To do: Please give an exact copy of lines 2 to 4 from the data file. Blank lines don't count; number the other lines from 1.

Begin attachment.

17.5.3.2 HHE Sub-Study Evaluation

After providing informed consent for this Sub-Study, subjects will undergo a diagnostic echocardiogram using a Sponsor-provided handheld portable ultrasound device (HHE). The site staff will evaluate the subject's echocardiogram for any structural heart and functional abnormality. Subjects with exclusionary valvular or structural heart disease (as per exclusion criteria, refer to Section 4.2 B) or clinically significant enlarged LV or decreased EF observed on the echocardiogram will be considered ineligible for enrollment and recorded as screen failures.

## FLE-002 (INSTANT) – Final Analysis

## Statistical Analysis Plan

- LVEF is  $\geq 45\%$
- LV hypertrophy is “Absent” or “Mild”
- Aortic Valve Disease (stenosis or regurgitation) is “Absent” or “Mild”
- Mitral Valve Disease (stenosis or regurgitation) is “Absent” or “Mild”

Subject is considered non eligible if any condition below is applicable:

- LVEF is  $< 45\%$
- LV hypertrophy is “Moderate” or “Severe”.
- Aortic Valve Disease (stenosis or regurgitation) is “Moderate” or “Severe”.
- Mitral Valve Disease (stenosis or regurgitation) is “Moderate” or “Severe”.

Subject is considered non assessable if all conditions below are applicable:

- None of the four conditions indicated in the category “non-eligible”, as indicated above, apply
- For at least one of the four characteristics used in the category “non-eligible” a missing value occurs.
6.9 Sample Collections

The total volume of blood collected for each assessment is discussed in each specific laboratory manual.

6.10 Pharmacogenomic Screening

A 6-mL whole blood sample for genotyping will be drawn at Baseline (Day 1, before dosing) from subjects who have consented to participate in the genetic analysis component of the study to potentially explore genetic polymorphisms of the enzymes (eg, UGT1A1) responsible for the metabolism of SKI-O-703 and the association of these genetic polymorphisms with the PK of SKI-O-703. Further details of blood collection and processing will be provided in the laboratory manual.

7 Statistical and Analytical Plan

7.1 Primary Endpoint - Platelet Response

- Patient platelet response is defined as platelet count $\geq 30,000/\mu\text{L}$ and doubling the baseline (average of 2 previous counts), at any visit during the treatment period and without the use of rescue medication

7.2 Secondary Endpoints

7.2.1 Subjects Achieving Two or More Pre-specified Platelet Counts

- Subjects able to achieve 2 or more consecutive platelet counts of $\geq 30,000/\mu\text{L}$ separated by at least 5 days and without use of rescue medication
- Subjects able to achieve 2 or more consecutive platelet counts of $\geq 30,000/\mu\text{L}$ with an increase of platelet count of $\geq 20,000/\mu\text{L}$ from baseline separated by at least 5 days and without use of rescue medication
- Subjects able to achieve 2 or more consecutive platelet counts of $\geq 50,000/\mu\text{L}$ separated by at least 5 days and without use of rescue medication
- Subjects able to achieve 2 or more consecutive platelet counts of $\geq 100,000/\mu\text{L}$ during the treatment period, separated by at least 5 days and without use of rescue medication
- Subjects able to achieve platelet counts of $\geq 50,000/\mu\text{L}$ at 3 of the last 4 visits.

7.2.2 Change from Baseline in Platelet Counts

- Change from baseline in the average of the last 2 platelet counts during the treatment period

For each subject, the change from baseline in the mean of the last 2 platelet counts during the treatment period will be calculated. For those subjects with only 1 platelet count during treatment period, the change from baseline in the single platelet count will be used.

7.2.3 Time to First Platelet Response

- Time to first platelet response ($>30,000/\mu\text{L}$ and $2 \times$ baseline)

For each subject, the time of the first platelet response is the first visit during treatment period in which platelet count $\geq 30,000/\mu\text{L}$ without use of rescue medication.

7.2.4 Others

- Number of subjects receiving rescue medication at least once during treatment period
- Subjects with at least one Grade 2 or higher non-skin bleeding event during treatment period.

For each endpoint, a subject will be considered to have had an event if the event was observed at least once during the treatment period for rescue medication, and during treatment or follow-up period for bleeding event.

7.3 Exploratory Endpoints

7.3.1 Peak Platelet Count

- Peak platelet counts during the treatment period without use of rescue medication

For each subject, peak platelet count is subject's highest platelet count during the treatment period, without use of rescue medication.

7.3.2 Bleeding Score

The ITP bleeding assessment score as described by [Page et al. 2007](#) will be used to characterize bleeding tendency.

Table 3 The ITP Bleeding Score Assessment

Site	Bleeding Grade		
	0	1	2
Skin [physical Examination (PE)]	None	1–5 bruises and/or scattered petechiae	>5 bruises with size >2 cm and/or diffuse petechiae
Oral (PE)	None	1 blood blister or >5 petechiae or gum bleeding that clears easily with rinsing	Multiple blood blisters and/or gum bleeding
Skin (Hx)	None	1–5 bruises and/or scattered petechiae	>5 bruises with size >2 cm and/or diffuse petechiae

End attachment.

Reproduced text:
After providing informed consent for this Sub-Study, subjects will undergo a diagnostic echocardiogram using a Sponsor-provided handheld portable ultrasound device (HHE). The site staff will evaluate the subject's echocardiogram for any structural heart and functional abnormality. Subjects with exclusionary valvular or structural heart disease (as per exclusion criteria, refer to Section 4.2 B) or clinically significant enlarged LV or decreased EF observed on the echocardiogram will be considered ineligible for enrollment and recorded as screen failures.

## FLE-002 (INSTANT) – Final Analysis

## Statistical Analysis Plan